EmptySeventh Art Releasing
NEW YORK -- Filmmaker Usama Alshaibi's documentary about returning to his homeland of Iraq after 24 years lists Studs Terkel among its executive producers. It's easy to see what attracted the legendary journalist to the project, as it features extended interviews not with journalists, politicos or military figures, but rather the sort of common folk most viscerally affected by the conflict. Unfortunately, for all its qualities, "Nice Bombs" lacks the focus necessary to elevate it to the first rank of this increasingly crowded documentary genre. The film recently was given its theatrical premiere at New York's Two Boots Pioneer Theater.
Shot in 2004 but given a more recent coda, the film also suffers from a lack of timeliness. It concerns the trip to Baghdad undertaken by the Iraq-born filmmaker, his American wife and his father, at the onset of the U.S. occupation. There, Usama, who moved with his parents to the U.S. during the Iran-Iraq war, is reunited with his extended family, including Tareef, the cousin with whom he spent much of his childhood. It is the unflappable Tareef who gives the film its title, explaining that a deafening explosion nearby is simply the result of a "nice bomb."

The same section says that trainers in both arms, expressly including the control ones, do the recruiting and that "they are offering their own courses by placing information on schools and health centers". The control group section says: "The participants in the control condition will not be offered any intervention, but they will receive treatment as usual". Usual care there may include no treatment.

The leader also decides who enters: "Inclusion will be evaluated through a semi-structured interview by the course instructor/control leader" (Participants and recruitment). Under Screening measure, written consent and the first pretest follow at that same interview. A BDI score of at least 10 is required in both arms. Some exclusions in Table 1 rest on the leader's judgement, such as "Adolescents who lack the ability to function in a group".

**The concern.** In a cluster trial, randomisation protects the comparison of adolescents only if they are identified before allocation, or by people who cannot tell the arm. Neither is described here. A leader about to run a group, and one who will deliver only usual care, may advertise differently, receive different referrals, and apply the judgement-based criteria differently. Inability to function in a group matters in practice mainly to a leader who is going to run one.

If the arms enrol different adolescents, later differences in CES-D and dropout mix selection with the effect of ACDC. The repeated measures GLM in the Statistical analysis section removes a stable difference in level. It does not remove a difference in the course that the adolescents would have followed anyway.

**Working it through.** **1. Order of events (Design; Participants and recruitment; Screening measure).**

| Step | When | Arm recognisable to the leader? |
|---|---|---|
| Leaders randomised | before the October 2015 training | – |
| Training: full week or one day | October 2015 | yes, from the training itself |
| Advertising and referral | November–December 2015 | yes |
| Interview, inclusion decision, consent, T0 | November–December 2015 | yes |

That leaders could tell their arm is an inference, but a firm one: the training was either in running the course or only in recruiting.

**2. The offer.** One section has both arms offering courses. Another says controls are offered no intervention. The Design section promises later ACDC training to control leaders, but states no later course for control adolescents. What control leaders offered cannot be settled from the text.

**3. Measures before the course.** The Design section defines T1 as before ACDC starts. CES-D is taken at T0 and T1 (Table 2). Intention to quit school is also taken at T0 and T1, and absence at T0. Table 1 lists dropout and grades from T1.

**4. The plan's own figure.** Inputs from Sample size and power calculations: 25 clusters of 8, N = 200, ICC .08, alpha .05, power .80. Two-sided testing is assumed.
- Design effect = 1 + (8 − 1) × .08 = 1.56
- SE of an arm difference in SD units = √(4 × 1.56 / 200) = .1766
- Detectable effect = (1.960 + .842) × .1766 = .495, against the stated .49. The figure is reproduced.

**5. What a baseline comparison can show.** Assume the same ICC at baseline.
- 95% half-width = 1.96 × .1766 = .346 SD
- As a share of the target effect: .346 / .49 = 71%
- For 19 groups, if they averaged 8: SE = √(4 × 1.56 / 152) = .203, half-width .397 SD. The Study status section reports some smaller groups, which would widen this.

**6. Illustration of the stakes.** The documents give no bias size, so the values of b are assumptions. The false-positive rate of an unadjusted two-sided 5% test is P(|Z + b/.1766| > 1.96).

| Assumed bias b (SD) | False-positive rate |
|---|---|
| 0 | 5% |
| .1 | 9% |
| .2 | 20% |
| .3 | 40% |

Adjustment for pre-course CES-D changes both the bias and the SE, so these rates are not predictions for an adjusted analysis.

Consisting of much footage of the filmmaker engaging in lengthy dialogues with his family members and wandering around an already besieged Baghdad, the video-shot effort has a ragged, home-movie feel that detracts from its effectiveness. Not surprisingly, considering its setting and subject matter, it has several powerful moments. But one ultimately longs for a stronger directorial and editorial vision to provide a tighter shape and coherence to the often-rambling footage.